A few steps to take before hitting the field
There are a few steps every canola producer must take before combining canola. The first is determining if fields will be swathed or straight-cut. For more information on harvest management in dry years, read this. General swathing preparedness tips are available in the Canola Swathing Guide. Many producers this year will be swathing in high temperatures. This is an inherently risky practice because very dry pods can shatter if swathed on a hot day. If possible, consider swathing at night when temperatures are usually cooler. More information is available here. Once harvest has started, make sure you have an efficient way to measure grain losses. Use the Harvest Loss Calculator tool and the Combine Optimization Tool to determine if and which adjustments need to be made to increase combine efficiency and reduce grain losses..
Time is running out for spraying
Following pre-harvest intervals (PHIs) for pesticide spraying plays a crucial role in ensuring access to world markets for Canadian canola. However, time is quickly running out for using several pesticides (see the above chart for a look at the PHIs for several insecticides approved for canola). If in doubt, use the Spray to Swath Interval Calculator to help you determine whether or not to spray.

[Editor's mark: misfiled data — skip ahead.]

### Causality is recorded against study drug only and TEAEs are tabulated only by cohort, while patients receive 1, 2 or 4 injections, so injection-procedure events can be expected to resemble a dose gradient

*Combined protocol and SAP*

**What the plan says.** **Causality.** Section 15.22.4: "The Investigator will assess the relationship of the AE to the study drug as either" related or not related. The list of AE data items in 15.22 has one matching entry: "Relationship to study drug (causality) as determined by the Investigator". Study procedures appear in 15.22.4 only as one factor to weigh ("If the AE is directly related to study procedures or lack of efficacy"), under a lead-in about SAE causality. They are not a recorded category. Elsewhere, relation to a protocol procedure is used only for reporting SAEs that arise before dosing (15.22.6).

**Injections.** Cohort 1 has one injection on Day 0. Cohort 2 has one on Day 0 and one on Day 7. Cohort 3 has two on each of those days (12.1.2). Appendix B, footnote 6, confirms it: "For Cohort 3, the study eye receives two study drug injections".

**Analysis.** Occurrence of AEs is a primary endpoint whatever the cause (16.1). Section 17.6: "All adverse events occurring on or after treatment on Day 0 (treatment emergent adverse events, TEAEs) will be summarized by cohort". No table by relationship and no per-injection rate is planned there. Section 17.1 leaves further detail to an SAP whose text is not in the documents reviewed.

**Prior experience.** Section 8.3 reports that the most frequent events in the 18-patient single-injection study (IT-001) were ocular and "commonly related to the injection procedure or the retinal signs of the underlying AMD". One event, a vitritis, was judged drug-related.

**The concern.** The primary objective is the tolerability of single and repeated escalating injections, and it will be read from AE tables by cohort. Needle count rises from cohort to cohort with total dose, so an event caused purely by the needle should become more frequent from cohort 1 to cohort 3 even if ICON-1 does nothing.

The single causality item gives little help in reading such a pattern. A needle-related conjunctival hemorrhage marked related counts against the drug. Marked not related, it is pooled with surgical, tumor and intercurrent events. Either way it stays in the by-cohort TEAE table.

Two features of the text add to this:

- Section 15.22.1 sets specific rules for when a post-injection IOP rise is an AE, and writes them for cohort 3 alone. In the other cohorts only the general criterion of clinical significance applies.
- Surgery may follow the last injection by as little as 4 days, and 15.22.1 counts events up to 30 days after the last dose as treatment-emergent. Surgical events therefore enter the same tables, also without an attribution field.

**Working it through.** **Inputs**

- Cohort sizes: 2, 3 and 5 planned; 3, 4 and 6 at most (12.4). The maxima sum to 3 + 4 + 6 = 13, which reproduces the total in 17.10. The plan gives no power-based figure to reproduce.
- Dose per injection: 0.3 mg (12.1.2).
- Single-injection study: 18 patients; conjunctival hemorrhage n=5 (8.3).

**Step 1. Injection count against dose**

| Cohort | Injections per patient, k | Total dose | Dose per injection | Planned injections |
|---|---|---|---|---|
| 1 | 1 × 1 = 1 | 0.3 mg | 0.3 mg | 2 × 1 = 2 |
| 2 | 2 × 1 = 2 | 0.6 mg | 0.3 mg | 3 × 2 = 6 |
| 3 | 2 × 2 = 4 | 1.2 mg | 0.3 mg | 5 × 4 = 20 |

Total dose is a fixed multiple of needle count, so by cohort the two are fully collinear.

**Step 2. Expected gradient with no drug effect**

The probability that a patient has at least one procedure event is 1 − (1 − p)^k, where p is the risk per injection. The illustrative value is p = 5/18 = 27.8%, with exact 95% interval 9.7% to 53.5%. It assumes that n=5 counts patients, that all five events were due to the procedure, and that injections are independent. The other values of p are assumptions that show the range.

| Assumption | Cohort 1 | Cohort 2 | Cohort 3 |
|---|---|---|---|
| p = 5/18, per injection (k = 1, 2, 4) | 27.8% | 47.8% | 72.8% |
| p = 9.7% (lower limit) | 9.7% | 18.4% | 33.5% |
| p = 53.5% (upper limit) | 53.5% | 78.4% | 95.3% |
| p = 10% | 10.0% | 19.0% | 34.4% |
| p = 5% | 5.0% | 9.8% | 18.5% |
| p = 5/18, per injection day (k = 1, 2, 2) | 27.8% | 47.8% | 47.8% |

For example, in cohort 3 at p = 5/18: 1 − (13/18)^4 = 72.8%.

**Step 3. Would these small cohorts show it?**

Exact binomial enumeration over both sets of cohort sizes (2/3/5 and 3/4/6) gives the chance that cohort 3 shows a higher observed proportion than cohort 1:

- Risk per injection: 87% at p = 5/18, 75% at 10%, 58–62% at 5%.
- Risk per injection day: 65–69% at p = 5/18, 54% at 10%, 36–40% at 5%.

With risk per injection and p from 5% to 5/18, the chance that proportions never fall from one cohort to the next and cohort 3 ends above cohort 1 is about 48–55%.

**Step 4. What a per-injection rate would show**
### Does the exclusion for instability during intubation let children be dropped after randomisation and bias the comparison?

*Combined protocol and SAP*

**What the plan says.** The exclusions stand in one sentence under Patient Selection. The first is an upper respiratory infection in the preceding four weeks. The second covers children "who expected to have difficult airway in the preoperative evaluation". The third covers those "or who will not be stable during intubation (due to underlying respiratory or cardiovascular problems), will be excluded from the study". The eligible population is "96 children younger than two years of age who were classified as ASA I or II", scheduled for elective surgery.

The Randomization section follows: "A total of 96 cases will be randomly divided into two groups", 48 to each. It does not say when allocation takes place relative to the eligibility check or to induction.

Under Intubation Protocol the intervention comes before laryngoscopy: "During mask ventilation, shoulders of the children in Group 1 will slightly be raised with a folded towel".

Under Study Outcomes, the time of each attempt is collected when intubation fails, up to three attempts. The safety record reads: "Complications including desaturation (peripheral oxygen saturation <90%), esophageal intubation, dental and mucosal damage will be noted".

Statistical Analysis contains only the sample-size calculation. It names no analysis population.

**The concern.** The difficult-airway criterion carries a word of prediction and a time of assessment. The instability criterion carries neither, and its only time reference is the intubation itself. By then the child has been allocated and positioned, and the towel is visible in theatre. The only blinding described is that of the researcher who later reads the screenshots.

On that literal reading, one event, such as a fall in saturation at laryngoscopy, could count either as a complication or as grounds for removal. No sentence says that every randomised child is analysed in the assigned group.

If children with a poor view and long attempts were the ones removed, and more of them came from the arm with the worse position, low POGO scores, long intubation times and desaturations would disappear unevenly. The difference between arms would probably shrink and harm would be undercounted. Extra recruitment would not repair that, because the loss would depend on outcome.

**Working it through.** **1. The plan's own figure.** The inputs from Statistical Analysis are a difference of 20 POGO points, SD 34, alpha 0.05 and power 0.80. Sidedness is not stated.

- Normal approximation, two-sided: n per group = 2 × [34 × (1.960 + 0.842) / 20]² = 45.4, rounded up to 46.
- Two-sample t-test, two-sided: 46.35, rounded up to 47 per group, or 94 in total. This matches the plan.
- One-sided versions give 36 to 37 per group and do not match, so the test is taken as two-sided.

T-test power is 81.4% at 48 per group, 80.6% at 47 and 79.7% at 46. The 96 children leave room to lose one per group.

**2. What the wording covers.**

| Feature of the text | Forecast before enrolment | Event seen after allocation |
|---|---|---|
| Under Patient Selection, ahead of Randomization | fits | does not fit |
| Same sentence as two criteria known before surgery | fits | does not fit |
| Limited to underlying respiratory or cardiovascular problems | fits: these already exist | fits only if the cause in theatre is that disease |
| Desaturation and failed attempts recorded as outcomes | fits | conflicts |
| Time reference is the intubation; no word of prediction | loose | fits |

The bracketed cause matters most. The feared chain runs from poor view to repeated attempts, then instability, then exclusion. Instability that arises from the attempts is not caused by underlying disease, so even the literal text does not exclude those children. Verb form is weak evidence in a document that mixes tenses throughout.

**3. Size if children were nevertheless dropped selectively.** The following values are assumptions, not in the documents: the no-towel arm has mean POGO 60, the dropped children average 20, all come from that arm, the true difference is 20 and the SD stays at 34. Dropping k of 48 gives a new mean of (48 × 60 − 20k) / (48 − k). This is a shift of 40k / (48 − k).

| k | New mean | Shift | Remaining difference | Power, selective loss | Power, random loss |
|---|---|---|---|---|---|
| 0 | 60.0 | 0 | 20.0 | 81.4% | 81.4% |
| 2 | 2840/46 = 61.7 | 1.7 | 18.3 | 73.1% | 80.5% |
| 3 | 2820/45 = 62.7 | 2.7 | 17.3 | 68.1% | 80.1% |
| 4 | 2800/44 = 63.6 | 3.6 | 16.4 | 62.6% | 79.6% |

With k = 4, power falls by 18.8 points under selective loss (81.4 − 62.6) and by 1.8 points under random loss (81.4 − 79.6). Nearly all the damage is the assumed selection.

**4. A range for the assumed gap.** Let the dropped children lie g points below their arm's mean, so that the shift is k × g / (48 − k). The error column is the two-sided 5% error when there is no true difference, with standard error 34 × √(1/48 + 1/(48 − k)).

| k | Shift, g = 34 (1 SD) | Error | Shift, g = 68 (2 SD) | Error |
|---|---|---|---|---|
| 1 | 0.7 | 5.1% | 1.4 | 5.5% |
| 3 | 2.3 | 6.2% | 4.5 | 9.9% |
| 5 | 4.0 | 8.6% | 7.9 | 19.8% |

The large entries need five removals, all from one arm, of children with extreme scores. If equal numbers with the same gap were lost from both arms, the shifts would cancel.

Canola and lygus bugs – a fight to the finish
Lygus bugs and canola race each other to their respective maturity. Around this time of year canola pods become too hard and leathery for the mature bugs’ mouthpieces to pierce. If you are seeing lygus numbers above threshold (about 2-3 per sweep) in your net, consider the maturity of the lygus and of the canola crop as well as pre-harvest intervals before spraying. Other insects of note this week include a new generation of flea beetles, which can be found feeding on canola and weeds near field margins. Fall flea beetle feeding and subsequent economic damage to canola is uncommon at this time of year but can occur. Read more on lygus bugs in the Canola Encyclopedia and the Canola Research Hub.
Don’t fret about crickets, but don’t ignore them either
Crickets have recently been spotted in some canola fields in Manitoba and Saskatchewan. Although not generally considered a canola pest, they are generalists that will eat just about anything — including canola — if they’re hungry enough. Although experts say it’s unlikely cricket feeding reduces yield this late in the season, it’s better to be safe than sorry: keep a watch out for them. If you think they’re causing damage, consult your local CCC Agronomy Specialist for advice. Learn more about more common late-season canola insect pests here.
In case of blackleg, keep a pair of clippers handy
Harvest is a great time to scout canola for blackleg. Make sure you pack clippers in your swathers and in your back pocket any time you hit the field. Use the clippers to cut uprooted plants at slightly below ground level into the root tissue and examine the inside for discolouration. If you see a lot of blackleg, send samples in for testing to see which races of blackleg are prevalent and consider changing resistance sources in future years. The CCC’s Blackleg Yield Loss Calculator is available to calculate your potential blackleg yield loss based on severity, incidence and projected yield of your canola.
Drought stress triggers precocious germination
Seeds sprouting in the pods is called precocious germination. Drought stress can cause a hormone response that triggers seed sprouting in the pods. For more information, take this week’s Canola Quiz on pods and review the answers.